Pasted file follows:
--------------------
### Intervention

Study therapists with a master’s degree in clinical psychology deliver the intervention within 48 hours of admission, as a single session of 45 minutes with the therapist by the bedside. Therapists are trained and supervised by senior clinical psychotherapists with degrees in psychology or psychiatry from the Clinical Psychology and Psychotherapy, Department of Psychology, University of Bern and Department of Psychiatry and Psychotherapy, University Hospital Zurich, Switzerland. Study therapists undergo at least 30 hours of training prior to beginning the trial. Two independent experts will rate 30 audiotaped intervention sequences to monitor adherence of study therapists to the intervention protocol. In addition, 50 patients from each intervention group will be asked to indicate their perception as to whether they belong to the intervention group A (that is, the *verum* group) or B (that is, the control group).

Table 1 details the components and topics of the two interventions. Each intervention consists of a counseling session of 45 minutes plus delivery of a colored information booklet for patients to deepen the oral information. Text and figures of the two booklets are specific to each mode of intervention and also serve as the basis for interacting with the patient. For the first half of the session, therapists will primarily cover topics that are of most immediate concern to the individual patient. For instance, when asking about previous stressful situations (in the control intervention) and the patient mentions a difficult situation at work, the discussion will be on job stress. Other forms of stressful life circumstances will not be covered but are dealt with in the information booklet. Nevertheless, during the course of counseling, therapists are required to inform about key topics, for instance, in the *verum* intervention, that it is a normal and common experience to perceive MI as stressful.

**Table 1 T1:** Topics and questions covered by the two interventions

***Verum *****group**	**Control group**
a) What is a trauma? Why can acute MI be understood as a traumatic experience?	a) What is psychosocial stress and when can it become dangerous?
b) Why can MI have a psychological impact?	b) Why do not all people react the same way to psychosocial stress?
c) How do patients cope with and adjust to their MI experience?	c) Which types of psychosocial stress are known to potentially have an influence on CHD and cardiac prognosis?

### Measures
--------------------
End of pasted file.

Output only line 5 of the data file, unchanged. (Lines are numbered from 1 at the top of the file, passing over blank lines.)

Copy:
***Verum *****group**	**Control group**